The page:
GABA: There is not much evidence for oral GABA supplement use in improving anxiety. Since benzodiazepines affect the GABA receptors in the brain, there is a potential risk that oral GABA can interact with benzodiazepines, but more research is needed to determine this.
Valerian: This plant’s roots have been shown to help improve anxiety and insomnia in some studies. Some of the side effects reported include gastrointestinal (GI) upset, fatigue, as well as withdrawal symptoms from stopping the supplement.
Ashwagandha: This cornerstone herb of Ayurvedic medicine is thought to potentially decrease anxiety and stress and improve sleep. However, it may worsen the sedative effects of benzodiazepines.
Skullcap: There are many herbs referred to as skullcap, but Scutellaria lateriflora is the specific herb with some evidence showing that it may help improve mood and decrease anxiety. But, it may also worsen the sedative effects of benzodiazepines.
Chamomile: German chamomile — commonly consumed as a tea — has been shown in one study to be effective in reducing anxiety in people with generalized anxiety disorder. Chamomile may also worsen the sedative effects of benzodiazepines.
Passionflower: Even though it is called a flower, passionflower is actually a medicinal vine with some preliminary evidence that it may help improve anxiety before surgery or in people who have generalized anxiety disorder. Passionflower may also worsen the sedative side effects of benzodiazepines.
Hops: Used to flavor beer, this herb has been shown to help improve anxiety in healthy people. Hops can also worsen the sedative side effects of benzodiazepines.
Lemon Balm: There is some research that shows that this citrus-flavored mint plant may help improve anxiety and sleep. Lemon balm may also worsen the sedative side effects of benzodiazepines.
Kava: Small studies have shown that this herb may benefit people with anxiety disorders, but there are concerns for liver toxicity with its use over a long period of time.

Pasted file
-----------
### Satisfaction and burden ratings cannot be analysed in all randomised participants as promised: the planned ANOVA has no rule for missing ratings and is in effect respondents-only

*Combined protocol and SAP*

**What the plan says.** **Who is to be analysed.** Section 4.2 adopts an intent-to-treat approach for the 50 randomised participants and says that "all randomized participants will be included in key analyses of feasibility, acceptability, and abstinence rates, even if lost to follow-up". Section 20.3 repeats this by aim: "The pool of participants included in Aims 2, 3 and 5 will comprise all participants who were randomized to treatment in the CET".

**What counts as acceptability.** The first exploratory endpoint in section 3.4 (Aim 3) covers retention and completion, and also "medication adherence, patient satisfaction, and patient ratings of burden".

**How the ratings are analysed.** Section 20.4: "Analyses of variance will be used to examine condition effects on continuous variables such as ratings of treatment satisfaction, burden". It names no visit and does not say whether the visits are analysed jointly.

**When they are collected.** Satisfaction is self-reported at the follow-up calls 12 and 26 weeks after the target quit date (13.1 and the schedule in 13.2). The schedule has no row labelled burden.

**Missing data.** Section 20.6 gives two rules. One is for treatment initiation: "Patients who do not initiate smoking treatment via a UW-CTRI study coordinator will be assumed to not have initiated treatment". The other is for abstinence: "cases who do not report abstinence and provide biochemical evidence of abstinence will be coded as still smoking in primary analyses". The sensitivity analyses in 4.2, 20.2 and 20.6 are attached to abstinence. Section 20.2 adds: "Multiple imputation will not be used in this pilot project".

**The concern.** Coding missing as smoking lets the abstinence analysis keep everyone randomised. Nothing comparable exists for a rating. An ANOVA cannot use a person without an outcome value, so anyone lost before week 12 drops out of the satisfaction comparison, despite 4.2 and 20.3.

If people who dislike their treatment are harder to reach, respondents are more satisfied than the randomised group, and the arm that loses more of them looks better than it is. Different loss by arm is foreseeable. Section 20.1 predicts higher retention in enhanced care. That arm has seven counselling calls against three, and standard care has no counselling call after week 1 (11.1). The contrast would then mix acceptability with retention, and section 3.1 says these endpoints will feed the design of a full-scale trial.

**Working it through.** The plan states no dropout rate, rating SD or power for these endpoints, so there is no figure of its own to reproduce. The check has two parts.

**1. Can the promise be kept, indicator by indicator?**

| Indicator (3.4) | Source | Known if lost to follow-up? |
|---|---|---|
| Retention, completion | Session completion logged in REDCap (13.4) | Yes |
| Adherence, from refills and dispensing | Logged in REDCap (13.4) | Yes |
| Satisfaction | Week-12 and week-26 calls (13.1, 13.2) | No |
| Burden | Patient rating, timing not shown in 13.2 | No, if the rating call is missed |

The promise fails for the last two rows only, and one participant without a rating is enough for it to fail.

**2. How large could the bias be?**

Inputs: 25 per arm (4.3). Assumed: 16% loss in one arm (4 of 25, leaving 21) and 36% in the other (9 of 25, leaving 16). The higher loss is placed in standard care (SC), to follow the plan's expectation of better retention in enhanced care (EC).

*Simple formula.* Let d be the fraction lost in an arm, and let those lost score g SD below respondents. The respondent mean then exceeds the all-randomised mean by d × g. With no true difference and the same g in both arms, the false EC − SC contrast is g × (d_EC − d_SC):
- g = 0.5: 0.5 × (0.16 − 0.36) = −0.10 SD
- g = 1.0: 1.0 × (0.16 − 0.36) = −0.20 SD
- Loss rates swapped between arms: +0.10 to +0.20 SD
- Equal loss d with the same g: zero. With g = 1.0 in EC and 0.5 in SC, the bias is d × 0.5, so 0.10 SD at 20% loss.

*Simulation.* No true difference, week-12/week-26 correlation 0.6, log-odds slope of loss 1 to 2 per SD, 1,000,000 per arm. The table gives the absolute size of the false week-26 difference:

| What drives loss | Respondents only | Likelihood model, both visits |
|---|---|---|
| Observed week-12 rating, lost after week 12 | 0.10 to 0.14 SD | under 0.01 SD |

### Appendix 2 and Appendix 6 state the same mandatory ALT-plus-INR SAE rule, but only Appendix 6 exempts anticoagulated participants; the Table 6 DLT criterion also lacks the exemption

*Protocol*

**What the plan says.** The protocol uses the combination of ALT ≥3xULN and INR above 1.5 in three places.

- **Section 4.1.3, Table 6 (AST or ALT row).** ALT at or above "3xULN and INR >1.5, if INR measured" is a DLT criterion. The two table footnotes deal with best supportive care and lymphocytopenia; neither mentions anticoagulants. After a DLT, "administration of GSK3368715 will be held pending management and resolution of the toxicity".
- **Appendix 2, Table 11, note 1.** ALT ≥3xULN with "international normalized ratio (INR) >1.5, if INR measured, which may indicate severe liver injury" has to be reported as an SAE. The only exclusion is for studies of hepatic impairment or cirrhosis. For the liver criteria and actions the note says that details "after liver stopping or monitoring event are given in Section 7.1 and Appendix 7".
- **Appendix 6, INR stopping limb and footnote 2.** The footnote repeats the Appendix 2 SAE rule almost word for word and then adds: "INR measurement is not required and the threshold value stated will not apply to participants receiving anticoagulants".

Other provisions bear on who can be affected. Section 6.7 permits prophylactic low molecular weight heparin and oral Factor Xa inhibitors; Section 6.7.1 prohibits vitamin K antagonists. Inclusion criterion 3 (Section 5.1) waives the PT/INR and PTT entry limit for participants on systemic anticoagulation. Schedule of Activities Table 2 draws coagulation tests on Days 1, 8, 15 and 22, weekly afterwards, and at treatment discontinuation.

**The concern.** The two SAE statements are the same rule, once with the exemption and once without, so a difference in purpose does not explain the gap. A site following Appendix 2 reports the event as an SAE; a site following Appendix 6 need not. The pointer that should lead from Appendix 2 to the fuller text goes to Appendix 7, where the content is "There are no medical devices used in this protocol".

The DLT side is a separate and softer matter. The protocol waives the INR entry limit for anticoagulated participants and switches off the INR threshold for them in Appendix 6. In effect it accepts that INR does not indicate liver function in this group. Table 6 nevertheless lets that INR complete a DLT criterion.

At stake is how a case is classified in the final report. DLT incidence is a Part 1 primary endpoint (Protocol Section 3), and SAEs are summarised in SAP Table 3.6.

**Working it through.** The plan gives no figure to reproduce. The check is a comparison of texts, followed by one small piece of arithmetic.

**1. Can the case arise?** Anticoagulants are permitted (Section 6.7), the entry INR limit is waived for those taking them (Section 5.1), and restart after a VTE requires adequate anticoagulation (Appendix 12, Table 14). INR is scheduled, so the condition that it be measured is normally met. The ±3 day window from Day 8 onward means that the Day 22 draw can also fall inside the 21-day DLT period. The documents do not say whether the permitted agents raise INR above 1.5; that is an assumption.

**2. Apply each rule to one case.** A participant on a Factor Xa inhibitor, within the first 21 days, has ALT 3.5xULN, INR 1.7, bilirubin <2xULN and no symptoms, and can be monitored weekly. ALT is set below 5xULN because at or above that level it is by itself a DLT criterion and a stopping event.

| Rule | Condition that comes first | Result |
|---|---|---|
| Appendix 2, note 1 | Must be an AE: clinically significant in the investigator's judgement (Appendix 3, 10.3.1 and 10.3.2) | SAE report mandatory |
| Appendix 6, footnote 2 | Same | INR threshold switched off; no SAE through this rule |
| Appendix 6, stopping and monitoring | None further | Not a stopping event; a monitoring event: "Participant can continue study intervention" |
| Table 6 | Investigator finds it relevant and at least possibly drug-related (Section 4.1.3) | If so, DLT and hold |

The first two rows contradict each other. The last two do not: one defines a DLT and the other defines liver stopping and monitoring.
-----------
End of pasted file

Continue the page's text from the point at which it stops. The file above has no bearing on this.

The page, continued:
Supplements that decrease effectiveness
While taking an anxiety medication, you’ll also want to be aware of any supplements that can lessen your medication’s effectiveness. For example, one supplement to be aware of is St. John’s wort.
St. John’s wort
Again, while it’s not fully known if St. John’s wort is effective for treating anxiety, it’s notorious for having interactions with many medications and other supplements.
Due to its influence on an enzyme system in the body that metabolizes many prescription medications, herbal supplements, and OTC products — called the CYP450 enzyme system — St. John’s wort can lower the effectiveness of benzodiazepines. This means that it makes benzodiazepines not as effective for relieving feelings of anxiety. Therefore it is not recommended that they be taken together.
What happens if I use a herbal supplement that interacts with my anxiety medication?
Whether or not you’re currently taking a prescription for your anxiety, it’s important to speak with your healthcare provider before starting any herbal supplement. This is to make sure there are no interactions with medications or other safety issues. Together, you can weigh the benefits and risks to decide what is the best step forward for treating your anxiety.
Are herbs safe, and do they work?
While many herbs have been used for thousands of years for various health conditions, there hasn’t been much modern scientific research done on humans. Unlike prescription medications, herbal supplements do not go through rigorous clinical trials to test how effective and safe they are. Many herbs have been studied in animals or in small studies with humans that are not up to high scientific standards.
For example, many of the studies done on herbs in this article were done in healthy people without anxiety, so it’s hard to say how well they may work in people who have an anxiety disorder. Many different doses were also tested, so it’s hard to translate the results into real-life scenarios. There is still a long way to go when it comes to making sure herbal supplements are effective and safe, and researchers are trying hard to do so.
Finally, just because something is natural does not mean it is safe. Since herbal supplements are not held to the same regulatory standards as prescription medications, there’s a chance that they do not contain exactly what their label says, or they may even be contaminated with heavy metals or other drugs.
The bottom line
When it comes to treating anxiety, there are a range of options, each with respective benefits and risks. Antidepressant medications and benzodiazepines are common medications that are prescribed for anxiety, but taking them with herbal supplements may worsen their side effects.
Herbal supplements have some evidence for use to treat anxiety, but more studies are needed to confirm how well they work and how safe they are, especially when taken with prescription medications. Supplements shouldn’t be used in the place of a prescription medication without the direction of a healthcare professional.
Deciding which is the right choice for you could seem overwhelming. If you would like to learn more, speak with your healthcare provider or pharmacist.